I’m sad to start this list with a sequel to a film that made my top 10 in 2013. The Conjuring 2 doesn’t really advance the narrative of the original’s characters or reveal any depth to the uncertainty of its source material. In the same way that a television series might be developed for a network, but then the studio makes a deal to tie it to an already proven property in order to reap an existing audience, The Conjuring 2 feels like a Mad Libs horror movie script and the studio slapped The Conjuring 2 on top of it. This is a “been there, done that,” movie for the ages.

BvS4. Batman v. Superman: Dawn of Justice

At the end of 2015, we were all gearing up to see what DC had to offer to combat the cinematic monopoly Marvel Studios has had over the superhero genre. Well, the results are in and two of their films make my worst of 2015 list; Batman v. Superman being the first. Yet another bloated set-up piece, these movies need to stop hinting at something and start showing us something. Warner Brothers needs to stop holding its cards too close to the vest and start revving this thing up before we lose interest entirely. Wonder Woman and Justice League are next up for 2017. Let’s hope I don’t have to reserve two more spots on the Worst list for 2017.

nerve3. Last third of Nerve 

I had other films in mind for this list, but I kept coming back to how disappointed I was with the ending of Nerve. Let me start by saying, Nerve as a whole has no business being on a worst of the year list. However, given that my top two movies of the year were given that status in no small part due to their phenomenal endings, I think Nerve stands as a wondrous example of how damaging a bad ending can be. I’ve never been more disappointed in an ending for a movie. Not because it was bad. It was fine. But if the ending was as principled and interesting as everything that came before it, we’d have a much better film. Director Henry Joost is a newbie, but if you’ve seen Paranormal Activity 3, Paranormal Activity 4, and the film Catfish, you’d see where I’m going with this. Endings are crucial and bad endings to good movies are exponentially more damaging.

Suicide.jpg2. Suicide Squad

DC is back again with the number two worst movie of 2016, Suicide Squad. Anticipation couldn’t have been higher for this one. What seemed like dream casting, mixed with a lighter, funnier tone lead many of us to believe this was the film that would right a sinking ship. Instead, it blew one more big, giant hole in the hull. Unfortunately, the box office total of my, Five Worst Films of 2016 list is nearly identical to my Top Ten Best Films of 2016 list. What does that tell you. People are paying for and going in droves to see these bad movies. Suicide Squad is hardly a movie. It’s disjointed, it’s annoying, it’s shallow, and worst of all, it’s boring. Viola Davis attempts to give some credibility and Margot Robbie will be iconic as Harley Quinn, but nothing can save this mess.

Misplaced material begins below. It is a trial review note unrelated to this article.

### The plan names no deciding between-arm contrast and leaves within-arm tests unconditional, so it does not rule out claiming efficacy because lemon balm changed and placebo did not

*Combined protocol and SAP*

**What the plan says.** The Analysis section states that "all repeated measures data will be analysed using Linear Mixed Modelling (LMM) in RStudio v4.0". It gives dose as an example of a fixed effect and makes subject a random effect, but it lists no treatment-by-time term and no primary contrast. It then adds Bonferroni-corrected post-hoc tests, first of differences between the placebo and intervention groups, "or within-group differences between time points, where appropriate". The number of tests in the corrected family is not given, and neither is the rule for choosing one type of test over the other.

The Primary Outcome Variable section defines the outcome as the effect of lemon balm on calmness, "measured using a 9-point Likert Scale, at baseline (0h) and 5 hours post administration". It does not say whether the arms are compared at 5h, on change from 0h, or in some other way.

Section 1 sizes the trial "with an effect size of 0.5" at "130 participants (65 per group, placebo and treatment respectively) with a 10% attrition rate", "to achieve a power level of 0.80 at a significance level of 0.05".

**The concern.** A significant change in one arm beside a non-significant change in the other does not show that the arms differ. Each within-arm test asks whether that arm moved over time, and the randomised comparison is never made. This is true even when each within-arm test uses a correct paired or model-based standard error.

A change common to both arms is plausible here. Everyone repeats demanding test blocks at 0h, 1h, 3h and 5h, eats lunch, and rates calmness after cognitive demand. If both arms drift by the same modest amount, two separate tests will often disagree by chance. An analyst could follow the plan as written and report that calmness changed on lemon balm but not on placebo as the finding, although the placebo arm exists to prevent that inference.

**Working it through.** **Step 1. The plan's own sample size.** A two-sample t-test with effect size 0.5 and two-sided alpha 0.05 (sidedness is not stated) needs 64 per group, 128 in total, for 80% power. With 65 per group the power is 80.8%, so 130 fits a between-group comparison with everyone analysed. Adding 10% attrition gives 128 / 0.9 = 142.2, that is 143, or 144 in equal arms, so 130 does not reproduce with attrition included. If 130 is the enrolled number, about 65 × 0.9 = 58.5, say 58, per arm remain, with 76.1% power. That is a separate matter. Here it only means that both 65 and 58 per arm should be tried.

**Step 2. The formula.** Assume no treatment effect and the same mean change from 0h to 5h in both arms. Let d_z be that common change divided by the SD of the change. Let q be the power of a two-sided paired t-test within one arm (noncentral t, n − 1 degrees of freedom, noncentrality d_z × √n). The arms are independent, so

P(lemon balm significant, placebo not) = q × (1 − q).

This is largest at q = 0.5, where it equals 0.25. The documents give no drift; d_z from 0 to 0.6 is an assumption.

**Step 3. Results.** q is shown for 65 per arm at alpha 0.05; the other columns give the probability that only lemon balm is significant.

now1. Now You See Me 2

Lightening definitely didn’t strike twice for this fledgling attempt at building a franchise. Now You See Me was a perfectly fine, fun little movie, but not everything that is moderately successful needs a part 2 (or a reported part 3!). All the tricks are played out for this band of illusionists. The style was corny this time around, as original director Louis Leterrier was replaced by Jem and the Holograms director, Jon M. Chu. They couldn’t even get all of the original cast back for this thing as Isla Fisher would not sign on and also refuses to sign on for the third film. Red flags abound and poor Daniel Radcliffe never saw them coming as he looks utterly lost and confused in easily the year’s worst movie. Yuck.

Man of Steel

Image“Yes, it’s Superman, strange visitor from another planet, who came to Earth with powers and abilities far beyond those of mortal men. Superman, who can change the course of mighty rivers, bend steel in his bare hands, and who, disguised as Clark Kent, mild-mannered reporter for a great metropolitan newspaper, fights a never-ending battle for truth, justice and the American way…” But what lead to all of this? That’s the question director, Zack Snyder attempts to answer in the latest treatment of “the last son of Krypton,” Man of Steel.

It has been 75 years since Superman first appeared in 1938’s Action Comics’ premier issue. Since then, the character has starred in countless comics, TV shows, and movies. Yet, with Man of Steel, Superman’s sixth cinematic appearance, most of the buzz revolved around Christopher Nolan’s involvement with the project. Nolan, most known as the director of the remarkable Dark Knight trilogy, teamed up with his Dark Knight series co-writer, David S. Goyer to write the screenplay for Man of Steel. Nolan and Goyer successfully revitalized the Batman franchise by making it edgy, making it smart, and taking a fresh take on a familiar story. Thus, the hopes are that they were able to do the same to DC Comic’s most popular hero, Superman. Man of Steel, unfortunately, does not quite deliver the goods.

The film opens on Krypton as the doomed planet is self-destructing after its inhabitants have mined the nutrients of its core, causing a full on apocalypse. Jor-El (Russell Crowe) and his wife Laura decide to place their newborn son, Kal-El in a capsule headed for Earth in the hopes that he will know a better life and continue a form of the Kryptonian line of people. Kal-El is, of course discovered and raised by Kansas farmers, The Kents where he is famously renamed “Clark.” Conflict arrives when Kryptonian General Zod (Michael Shannon) arrives on Earth searching for Kal-El as part of his mission to obliterate man-kind in a genocidal plot to repopulate Earth with pure Kryptonians.